Hello Teachers! I have students use this reading log to track their independent reading throughout the year. The log is easy to use and easy to adapt to your classroom needs. The log is set up with different tabs along the bottom. Each sheet serves a different purpose. My foundations for how I handle independent reading in my classroom come from reading The Book Whisperer by Donalyn Miller. I highly recommend this book. See below for quick tips on using this log.
• I provide each student with an electronic copy of this document. Students keep it and update it online regularly. It is designed to be used in a classroom where students have consistent access to technology.
• I protect the first sheet with the genre requirements, as well as any cells that I do not want students to change.
• The first sheet includes my suggested reading requirements, but can be changed or left out to fit your needs.
• The second tab is the actual log. I encourage students to fill in the information for each book (except the finished date and rating) as soon as they start reading a new book. This is so they don’t forget.
• If students do not finish a book, they leave it in their log, but leave the finished date blank. When I conference with students I ask about why they did not finish a book. This helps me when making book recommendations.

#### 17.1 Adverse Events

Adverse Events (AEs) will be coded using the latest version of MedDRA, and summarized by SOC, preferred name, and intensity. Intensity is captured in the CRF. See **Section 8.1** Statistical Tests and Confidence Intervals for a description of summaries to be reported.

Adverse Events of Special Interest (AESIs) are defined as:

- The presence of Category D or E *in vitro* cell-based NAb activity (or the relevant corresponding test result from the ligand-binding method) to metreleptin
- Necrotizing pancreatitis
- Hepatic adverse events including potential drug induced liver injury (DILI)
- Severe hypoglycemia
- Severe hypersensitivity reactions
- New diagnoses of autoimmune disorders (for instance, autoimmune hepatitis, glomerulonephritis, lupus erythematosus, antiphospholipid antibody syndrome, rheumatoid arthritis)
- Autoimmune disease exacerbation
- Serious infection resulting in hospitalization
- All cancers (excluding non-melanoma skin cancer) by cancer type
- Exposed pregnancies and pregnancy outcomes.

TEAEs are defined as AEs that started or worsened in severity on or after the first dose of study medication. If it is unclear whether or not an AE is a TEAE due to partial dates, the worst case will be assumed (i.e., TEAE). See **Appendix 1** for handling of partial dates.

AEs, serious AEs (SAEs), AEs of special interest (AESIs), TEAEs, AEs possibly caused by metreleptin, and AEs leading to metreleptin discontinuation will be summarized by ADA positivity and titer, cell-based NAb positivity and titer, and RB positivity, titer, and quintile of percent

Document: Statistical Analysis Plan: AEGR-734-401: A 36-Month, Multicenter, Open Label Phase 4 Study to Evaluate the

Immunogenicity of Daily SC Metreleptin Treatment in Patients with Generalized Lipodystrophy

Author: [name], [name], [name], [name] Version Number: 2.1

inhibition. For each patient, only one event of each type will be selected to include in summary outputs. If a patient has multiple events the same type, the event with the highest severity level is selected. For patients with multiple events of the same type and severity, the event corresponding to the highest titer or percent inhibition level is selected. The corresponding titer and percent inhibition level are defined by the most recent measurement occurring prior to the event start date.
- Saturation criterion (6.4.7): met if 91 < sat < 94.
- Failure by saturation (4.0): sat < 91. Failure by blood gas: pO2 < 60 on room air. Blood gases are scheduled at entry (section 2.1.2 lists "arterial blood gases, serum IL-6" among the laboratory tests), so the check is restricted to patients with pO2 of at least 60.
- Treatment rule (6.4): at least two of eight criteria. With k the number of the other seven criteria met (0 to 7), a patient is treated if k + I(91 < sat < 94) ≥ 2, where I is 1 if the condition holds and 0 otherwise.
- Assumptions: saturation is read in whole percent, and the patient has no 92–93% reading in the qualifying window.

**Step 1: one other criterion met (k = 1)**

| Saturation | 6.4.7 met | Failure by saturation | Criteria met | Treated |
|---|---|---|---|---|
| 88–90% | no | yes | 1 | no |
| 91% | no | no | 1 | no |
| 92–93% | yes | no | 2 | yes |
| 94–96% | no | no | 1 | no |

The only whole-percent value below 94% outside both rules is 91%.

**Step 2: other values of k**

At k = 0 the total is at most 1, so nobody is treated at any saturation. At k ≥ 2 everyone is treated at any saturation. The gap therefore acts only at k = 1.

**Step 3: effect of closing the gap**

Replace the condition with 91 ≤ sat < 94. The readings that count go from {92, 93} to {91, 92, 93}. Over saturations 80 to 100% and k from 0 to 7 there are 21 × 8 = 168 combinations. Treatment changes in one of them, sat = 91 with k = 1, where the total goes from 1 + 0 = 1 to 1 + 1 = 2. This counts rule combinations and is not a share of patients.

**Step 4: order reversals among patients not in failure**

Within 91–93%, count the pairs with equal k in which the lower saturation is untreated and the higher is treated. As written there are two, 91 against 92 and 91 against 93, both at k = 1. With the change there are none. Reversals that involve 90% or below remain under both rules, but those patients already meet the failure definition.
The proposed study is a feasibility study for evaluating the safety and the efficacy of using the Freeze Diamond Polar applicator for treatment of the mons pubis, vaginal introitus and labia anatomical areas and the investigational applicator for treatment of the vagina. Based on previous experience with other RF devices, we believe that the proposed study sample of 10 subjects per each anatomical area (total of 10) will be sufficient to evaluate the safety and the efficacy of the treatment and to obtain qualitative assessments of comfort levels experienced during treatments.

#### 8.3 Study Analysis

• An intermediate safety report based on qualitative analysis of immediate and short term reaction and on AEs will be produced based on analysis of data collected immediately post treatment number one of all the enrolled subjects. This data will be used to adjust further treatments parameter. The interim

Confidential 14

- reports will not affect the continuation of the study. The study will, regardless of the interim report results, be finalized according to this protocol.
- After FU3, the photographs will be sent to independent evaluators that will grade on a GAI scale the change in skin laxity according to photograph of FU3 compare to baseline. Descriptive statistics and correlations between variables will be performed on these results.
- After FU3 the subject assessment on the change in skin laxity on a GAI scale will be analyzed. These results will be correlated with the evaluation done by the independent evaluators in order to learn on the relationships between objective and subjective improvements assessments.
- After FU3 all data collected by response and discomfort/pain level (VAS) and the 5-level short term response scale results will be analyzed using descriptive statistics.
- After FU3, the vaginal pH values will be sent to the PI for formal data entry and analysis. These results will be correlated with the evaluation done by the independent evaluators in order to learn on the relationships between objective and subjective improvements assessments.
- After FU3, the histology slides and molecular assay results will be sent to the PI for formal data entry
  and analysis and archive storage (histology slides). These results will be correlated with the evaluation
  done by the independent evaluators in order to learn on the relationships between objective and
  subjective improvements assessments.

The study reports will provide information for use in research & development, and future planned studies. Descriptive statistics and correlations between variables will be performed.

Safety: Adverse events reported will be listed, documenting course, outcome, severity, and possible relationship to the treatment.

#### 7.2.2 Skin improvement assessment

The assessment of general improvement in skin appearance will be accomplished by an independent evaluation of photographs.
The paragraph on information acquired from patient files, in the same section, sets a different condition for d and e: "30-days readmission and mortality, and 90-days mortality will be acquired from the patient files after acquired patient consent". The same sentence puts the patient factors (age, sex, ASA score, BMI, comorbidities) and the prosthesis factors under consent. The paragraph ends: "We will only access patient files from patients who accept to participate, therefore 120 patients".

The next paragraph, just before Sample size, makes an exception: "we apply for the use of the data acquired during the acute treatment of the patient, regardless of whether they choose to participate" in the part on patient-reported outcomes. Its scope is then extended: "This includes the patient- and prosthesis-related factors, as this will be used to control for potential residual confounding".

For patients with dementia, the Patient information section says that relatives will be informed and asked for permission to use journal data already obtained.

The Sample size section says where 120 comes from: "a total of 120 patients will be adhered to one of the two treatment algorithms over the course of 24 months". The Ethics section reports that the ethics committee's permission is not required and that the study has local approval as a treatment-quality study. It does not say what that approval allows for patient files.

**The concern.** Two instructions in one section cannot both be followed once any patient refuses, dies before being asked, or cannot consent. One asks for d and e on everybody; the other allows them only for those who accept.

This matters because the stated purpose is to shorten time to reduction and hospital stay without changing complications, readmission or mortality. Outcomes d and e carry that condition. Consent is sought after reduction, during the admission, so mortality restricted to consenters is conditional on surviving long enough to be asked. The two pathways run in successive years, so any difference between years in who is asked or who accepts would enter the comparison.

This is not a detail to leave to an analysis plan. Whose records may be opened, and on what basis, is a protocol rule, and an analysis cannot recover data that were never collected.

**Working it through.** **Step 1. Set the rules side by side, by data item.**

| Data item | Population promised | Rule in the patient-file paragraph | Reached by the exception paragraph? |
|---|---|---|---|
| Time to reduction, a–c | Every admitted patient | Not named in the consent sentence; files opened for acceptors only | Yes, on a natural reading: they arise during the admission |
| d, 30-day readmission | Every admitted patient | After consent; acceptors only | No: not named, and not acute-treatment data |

• The genre chart is to give a quick visual look at the genres students are reading. I have students fill in a block with a color as they finish a book in any genre. It starts to look like a bar graph over time.
• The wish list is for students to keep track of books they want to read, or books that people have recommended to them. I recommend books, and I encourage students to suggest books to each other as well.
• The conference tab is used for notes when I conference with students about their independent reading. The frequency of your conferences will depend on your classroom structure. I use the conferences to make suggestions, and encourage and praise students’ independent reading.